Noncirculating legal tender collector coins with a “satinated” finish are struck, polished with glass and sand beads, hand brushed, and given a coat of silver tarnish protection, according to the Helvetic Mint, which made the coins.
I noticed on page 166 of the Feb. 4 Coin World Special Edition the term “satinated” to describe several silver coins. What does this mean?
While most American collectors are familiar with the terms “Brilliant Uncirculated” or “Proof,” which describe, respectively, a finish and a method of manufacture resulting in particular finishes, some world mints use terms that differ from those prevalent in the United States and broader world market.
The coins in question, listed in the “New Issues” section of the Feb. 4 Coin World, were produced by the Helvetic Mint for Fiji, to commemorate various themes related to the Mayan calendar that “ended” Dec. 21, 2012.
The Helvetic Mint is a fairly recent comer to the world coin market, joining private mints like the Pobjoy Mint, the New Zealand Mint and the Mayer Mint, among others, that issue noncirculating legal tender coins, generally for smaller and sometimes distant nations.
According to Sabine Meyer of the Helvetic Mint, satinated coins have a very smooth surface, having been softly brushed by hand in one direction, with a result that is not shiny.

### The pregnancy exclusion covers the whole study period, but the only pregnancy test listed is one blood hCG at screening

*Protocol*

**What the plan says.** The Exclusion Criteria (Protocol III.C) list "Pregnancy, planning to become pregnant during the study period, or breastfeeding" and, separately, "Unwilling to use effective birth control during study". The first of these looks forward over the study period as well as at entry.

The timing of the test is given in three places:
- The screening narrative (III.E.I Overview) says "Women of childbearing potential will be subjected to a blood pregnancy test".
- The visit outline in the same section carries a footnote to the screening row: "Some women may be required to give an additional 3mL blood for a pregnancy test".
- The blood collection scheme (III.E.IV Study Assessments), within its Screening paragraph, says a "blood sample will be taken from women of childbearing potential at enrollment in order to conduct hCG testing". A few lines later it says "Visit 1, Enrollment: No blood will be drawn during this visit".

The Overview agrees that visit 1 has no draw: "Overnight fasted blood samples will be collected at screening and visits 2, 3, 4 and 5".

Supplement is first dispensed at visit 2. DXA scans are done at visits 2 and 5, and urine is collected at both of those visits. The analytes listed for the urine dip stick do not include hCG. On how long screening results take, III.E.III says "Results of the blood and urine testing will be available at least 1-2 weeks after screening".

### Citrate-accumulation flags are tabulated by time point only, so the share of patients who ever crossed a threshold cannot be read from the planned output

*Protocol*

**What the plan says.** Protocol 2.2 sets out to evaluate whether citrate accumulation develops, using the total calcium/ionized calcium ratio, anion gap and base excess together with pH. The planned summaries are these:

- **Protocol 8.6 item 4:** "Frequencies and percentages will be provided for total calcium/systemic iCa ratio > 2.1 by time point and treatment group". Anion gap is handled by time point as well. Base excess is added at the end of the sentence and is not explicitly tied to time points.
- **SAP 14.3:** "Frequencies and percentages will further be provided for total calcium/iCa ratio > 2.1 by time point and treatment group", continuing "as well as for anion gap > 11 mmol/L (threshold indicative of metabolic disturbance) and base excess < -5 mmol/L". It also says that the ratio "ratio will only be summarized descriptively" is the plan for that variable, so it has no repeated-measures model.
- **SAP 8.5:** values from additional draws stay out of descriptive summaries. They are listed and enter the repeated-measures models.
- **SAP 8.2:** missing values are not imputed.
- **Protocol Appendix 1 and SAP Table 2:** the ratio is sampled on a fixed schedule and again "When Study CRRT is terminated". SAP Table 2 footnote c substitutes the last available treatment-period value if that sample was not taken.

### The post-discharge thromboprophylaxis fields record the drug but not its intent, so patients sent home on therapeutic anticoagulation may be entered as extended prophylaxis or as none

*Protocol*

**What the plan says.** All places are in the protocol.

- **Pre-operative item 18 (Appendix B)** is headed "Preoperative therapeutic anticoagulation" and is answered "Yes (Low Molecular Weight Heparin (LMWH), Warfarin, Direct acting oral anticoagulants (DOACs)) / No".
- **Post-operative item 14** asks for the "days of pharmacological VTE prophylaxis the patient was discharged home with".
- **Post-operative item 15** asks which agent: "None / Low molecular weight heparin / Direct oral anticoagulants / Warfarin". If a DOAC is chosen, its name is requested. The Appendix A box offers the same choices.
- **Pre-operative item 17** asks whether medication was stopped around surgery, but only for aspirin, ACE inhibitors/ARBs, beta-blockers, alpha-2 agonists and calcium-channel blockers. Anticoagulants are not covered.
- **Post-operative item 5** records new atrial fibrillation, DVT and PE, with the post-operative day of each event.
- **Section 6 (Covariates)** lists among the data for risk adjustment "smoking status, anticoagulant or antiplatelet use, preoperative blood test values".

Upon questioning, Meyer said the process is more or less secret, but would confirm that a coin requires six steps, after being struck “as usual,” to become satinated.
The process involves different glass and sand bead blasting runs and the aforementioned brushing by hand in one direction. All satinated coins get a silver tarnish protection finishing.
I recently bought a 1988 1-ounce gold American Eagle that weighs 34.09 grams with a diameter between 32.82 millimeters and 32.86 mm.
Do you know where I can find the United States Mint production tolerances for 1986 and forward for gold American Eagles?
I am concerned that my coin seems outside production tolerances.
Production tolerances for American Eagles are not readily available. A weight of 33.931 grams is provided by the Coin World’s annual Guide to U.S. Coins for a $50 1-ounce American Eagle gold coin. A diameter of 32.7 millimeters is also referenced. This is for coins minted from 1986 to date.
The measurements of your coin seem to be a bit higher than they should be. It might be useful to compare other weights of different coins to see if measures by your equipment differ consistently.
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